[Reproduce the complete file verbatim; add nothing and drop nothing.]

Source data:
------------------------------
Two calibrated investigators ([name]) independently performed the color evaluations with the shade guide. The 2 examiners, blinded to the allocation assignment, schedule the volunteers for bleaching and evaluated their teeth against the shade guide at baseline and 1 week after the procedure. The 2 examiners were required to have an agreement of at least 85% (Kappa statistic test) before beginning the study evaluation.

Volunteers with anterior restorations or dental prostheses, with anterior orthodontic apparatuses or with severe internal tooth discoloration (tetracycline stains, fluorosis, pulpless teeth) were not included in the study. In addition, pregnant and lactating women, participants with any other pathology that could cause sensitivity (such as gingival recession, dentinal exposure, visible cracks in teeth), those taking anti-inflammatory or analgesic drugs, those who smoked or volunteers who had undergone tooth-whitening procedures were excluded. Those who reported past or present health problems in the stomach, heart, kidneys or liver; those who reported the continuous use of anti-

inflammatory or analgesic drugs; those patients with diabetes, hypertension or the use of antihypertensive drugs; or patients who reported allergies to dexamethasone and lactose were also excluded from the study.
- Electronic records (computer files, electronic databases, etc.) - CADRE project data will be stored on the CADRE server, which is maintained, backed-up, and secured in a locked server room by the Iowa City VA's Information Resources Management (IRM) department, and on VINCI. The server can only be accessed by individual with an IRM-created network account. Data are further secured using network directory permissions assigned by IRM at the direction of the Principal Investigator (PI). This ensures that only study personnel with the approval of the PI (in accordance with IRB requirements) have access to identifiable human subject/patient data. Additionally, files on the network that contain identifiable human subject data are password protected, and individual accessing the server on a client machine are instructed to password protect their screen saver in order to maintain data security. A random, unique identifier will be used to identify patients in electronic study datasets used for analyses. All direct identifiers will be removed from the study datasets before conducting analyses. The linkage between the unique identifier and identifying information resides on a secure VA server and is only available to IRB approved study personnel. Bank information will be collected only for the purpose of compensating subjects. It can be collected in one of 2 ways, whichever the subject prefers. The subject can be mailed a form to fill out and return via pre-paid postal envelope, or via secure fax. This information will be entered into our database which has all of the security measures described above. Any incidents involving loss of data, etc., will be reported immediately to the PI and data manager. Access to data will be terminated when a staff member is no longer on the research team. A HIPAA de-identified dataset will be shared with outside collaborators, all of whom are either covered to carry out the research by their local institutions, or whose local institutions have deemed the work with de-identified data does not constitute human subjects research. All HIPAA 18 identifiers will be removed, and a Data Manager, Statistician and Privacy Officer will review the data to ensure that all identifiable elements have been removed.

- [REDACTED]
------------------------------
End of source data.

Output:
Two calibrated investigators ([name]) independently performed the color evaluations with the shade guide. The 2 examiners, blinded to the allocation assignment, schedule the volunteers for bleaching and evaluated their teeth against the shade guide at baseline and 1 week after the procedure. The 2 examiners were required to have an agreement of at least 85% (Kappa statistic test) before beginning the study evaluation.

Volunteers with anterior restorations or dental prostheses, with anterior orthodontic apparatuses or with severe internal tooth discoloration (tetracycline stains, fluorosis, pulpless teeth) were not included in the study. In addition, pregnant and lactating women, participants with any other pathology that could cause sensitivity (such as gingival recession, dentinal exposure, visible cracks in teeth), those taking anti-inflammatory or analgesic drugs, those who smoked or volunteers who had undergone tooth-whitening procedures were excluded. Those who reported past or present health problems in the stomach, heart, kidneys or liver; those who reported the continuous use of anti-

inflammatory or analgesic drugs; those patients with diabetes, hypertension or the use of antihypertensive drugs; or patients who reported allergies to dexamethasone and lactose were also excluded from the study.
- Electronic records (computer files, electronic databases, etc.) - CADRE project data will be stored on the CADRE server, which is maintained, backed-up, and secured in a locked server room by the Iowa City VA's Information Resources Management (IRM) department, and on VINCI. The server can only be accessed by individual with an IRM-created network account. Data are further secured using network directory permissions assigned by IRM at the direction of the Principal Investigator (PI). This ensures that only study personnel with the approval of the PI (in accordance with IRB requirements) have access to identifiable human subject/patient data. Additionally, files on the network that contain identifiable human subject data are password protected, and individual accessing the server on a client machine are instructed to password protect their screen saver in order to maintain data security. A random, unique identifier will be used to identify patients in electronic study datasets used for analyses. All direct identifiers will be removed from the study datasets before conducting analyses. The linkage between the unique identifier and identifying information resides on a secure VA server and is only available to IRB approved study personnel. Bank information will be collected only for the purpose of compensating subjects. It can be collected in one of 2 ways, whichever the subject prefers. The subject can be mailed a form to fill out and return via pre-paid postal envelope, or via secure fax. This information will be entered into our database which has all of the security measures described above. Any incidents involving loss of data, etc., will be reported immediately to the PI and data manager. Access to data will be terminated when a staff member is no longer on the research team. A HIPAA de-identified dataset will be shared with outside collaborators, all of whom are either covered to carry out the research by their local institutions, or whose local institutions have deemed the work with de-identified data does not constitute human subjects research. All HIPAA 18 identifiers will be removed, and a Data Manager, Statistician and Privacy Officer will review the data to ensure that all identifiable elements have been removed.

- [REDACTED]